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Basics of using the isolating transformer

  1. Sep 18, 2008 #1
    Hello, I have a differential signal going into an instrumentation amplifier (AD620).
    I would like to employ galvanic isolation on the inputs of AD620.
    Would anyone be so kind and tell me how it shall be wired?
    I dont know much about signal isolation. Shall 1:1 or 1:1:1 transformer be used?
    Can I also employ transils for protection - where to place them?

    Thanks in advance,
    regards Meereck
  2. jcsd
  3. Sep 18, 2008 #2


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    Gold Member

    We need to know a little more about what the input signal looks like. What's it amplitude and frequency, etc.
  4. Sep 19, 2008 #3
    hello, differentially, it is basically a sine wave in the range between 50-100kHz
    Amplitude about 0.5 Volts. I use AD620 for amplifying the signal.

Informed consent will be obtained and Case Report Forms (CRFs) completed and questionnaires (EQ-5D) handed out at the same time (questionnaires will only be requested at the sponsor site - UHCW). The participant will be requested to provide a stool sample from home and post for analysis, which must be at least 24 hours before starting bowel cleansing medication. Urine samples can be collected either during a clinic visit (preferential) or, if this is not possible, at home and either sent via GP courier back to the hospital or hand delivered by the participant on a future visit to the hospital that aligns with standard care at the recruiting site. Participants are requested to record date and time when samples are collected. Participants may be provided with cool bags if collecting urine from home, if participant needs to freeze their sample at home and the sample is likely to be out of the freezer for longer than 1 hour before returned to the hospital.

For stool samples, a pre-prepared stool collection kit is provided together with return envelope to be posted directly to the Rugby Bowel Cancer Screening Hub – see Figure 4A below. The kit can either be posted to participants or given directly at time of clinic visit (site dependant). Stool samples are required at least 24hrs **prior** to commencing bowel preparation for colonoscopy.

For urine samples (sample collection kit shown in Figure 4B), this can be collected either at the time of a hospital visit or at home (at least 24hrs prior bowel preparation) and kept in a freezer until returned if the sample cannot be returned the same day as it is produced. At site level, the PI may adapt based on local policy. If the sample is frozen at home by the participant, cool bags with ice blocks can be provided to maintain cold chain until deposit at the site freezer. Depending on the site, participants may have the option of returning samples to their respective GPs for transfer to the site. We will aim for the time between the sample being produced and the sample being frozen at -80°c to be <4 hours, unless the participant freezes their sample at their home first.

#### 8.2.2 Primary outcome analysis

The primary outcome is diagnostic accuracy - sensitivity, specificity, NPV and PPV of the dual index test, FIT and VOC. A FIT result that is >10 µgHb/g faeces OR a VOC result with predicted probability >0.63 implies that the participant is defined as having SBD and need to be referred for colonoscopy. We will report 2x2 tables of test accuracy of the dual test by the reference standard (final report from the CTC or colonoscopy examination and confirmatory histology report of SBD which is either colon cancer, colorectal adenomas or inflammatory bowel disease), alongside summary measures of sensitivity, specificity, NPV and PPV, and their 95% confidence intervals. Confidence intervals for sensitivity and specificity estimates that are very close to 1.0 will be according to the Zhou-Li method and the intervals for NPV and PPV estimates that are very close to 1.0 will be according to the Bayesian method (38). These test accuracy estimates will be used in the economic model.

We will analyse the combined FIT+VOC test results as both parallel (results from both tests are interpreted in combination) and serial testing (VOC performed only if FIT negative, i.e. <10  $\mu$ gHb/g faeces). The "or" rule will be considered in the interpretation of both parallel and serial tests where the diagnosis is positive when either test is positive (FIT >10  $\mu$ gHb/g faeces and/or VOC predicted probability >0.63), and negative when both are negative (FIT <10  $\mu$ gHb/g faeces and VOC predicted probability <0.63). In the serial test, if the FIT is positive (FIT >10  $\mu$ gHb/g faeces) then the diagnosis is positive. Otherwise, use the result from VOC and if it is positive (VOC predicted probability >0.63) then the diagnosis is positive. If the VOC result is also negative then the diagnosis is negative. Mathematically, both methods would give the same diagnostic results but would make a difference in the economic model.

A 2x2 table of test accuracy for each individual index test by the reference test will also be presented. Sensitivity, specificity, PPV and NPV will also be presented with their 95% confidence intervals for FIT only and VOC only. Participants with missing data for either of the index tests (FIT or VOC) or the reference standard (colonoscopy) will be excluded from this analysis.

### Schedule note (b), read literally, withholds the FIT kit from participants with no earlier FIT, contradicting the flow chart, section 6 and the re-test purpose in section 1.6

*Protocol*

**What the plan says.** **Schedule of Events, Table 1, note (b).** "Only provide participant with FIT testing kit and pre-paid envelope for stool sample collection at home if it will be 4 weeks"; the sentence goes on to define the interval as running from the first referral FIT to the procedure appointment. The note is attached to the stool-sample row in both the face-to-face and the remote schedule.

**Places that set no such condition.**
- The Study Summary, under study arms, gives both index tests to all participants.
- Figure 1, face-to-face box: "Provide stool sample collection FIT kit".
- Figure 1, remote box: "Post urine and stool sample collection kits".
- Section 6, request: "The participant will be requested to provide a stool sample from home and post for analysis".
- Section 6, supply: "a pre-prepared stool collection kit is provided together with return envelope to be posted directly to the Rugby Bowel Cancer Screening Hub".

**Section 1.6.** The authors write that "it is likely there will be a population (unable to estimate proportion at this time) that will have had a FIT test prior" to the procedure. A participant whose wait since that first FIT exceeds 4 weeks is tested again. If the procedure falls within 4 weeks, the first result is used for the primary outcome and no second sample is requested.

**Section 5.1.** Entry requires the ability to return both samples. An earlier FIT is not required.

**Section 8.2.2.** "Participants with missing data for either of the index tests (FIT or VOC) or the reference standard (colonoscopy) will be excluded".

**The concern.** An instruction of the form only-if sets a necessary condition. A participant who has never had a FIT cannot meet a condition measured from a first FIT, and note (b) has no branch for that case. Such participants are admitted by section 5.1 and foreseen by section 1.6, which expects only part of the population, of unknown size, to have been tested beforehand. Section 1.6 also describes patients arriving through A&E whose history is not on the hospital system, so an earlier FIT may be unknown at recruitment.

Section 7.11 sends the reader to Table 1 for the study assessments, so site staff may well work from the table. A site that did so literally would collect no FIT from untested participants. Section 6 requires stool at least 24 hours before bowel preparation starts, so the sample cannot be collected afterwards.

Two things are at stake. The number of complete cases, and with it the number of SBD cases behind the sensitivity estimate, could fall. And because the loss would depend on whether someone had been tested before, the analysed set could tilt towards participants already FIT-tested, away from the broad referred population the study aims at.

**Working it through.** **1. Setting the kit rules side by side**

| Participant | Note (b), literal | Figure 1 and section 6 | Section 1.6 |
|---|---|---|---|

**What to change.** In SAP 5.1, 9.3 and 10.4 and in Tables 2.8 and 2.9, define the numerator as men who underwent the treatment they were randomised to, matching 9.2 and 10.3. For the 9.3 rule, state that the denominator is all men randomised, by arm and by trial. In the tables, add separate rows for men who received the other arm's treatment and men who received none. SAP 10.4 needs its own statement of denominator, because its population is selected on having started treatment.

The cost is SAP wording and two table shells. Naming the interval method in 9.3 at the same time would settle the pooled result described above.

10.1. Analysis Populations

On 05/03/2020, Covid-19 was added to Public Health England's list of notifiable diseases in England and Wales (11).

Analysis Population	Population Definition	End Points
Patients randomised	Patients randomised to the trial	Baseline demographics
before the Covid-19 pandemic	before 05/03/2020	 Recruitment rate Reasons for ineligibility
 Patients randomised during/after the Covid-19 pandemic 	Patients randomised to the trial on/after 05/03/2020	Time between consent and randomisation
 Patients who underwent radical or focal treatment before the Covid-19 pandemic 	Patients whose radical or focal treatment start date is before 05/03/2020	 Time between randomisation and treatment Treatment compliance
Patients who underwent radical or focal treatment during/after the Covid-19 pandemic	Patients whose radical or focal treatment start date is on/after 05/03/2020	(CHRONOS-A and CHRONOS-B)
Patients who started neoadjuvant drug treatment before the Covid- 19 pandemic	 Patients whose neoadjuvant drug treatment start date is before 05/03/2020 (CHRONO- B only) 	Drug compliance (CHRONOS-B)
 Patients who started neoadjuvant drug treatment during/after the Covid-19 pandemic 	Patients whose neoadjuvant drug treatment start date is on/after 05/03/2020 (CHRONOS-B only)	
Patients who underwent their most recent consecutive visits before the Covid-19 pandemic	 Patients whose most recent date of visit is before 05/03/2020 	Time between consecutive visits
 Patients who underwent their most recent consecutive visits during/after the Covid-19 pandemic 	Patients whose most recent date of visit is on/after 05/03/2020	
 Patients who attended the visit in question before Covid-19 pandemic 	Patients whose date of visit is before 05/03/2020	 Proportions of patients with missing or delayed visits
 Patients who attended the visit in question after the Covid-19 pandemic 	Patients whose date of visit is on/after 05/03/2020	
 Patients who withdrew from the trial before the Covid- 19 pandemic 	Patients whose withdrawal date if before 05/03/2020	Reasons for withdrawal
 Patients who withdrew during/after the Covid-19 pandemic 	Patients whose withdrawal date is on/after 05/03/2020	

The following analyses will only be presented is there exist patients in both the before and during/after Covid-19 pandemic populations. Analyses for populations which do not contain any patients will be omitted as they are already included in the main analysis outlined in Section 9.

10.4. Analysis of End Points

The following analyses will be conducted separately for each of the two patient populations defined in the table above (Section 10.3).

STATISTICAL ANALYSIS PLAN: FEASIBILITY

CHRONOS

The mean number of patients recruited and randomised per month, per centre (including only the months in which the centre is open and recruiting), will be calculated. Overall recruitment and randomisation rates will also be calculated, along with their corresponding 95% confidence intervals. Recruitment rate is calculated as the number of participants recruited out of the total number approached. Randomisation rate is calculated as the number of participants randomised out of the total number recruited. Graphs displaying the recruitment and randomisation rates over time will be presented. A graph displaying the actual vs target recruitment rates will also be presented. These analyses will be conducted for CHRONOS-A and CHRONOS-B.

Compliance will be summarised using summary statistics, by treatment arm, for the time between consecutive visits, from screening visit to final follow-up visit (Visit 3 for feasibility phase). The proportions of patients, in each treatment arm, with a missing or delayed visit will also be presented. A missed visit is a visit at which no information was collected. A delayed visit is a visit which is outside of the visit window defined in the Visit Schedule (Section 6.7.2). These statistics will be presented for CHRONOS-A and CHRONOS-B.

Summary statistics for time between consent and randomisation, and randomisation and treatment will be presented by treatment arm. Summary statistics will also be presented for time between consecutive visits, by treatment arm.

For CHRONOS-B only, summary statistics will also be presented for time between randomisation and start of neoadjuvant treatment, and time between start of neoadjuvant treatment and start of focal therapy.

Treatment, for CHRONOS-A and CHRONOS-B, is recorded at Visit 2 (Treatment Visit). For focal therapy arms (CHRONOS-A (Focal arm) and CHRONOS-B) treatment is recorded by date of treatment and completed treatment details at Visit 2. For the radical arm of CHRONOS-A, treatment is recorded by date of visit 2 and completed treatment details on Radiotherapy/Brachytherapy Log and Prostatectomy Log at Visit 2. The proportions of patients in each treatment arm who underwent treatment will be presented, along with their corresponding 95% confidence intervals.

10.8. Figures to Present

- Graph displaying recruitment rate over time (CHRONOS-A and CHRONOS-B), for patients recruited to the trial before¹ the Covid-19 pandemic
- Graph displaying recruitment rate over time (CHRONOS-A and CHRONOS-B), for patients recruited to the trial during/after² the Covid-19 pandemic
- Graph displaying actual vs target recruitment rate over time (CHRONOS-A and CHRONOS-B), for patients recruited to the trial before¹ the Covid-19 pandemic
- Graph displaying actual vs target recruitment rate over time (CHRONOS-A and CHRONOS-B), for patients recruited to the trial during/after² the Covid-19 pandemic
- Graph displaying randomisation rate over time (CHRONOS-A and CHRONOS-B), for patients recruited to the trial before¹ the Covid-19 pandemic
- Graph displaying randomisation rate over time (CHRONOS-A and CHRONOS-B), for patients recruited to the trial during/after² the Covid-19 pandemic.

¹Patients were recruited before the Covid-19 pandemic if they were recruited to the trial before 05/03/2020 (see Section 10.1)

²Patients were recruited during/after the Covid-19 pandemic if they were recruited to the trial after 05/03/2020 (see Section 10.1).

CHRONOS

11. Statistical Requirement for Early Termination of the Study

thanks, M.
    Last edited: Sep 19, 2008
  5. Sep 19, 2008 #4


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    Staff: Mentor

    50Hz-100kHz, or 50kHz-100kHz? It makes a big difference. If b), then you can use a 1:1 transformer designed to operate in that frequency band. If a), then you will not be able to use a transformer for such a wide range of frequencies. Instead, you would probably be better off isolating the full input amp & ADC circuit, and optically communicating with the ADC to get the data.
  6. Sep 19, 2008 #5
    How about a linear optoisolator?
  7. Sep 19, 2008 #6


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    Staff: Mentor

    Optos aren't linear, generally aren't used for analog coupling. Digitizing first and sending the digital date through an opto would be fairly common.

    There were some linear optos a while back (maybe from Linear Technology?), but I don't think they found any volume applications. Pretty pricey chips, as I recall.
  8. Sep 19, 2008 #7
  9. Sep 20, 2008 #8
    thanks guys for ideas,
    the frequency will be 50kHz-100kHz.
    I read something about using 1:1:1 transformer for differential signals. Does it make any difference?
    Should some decoupling capacitors be used?
    have a nice weekend.
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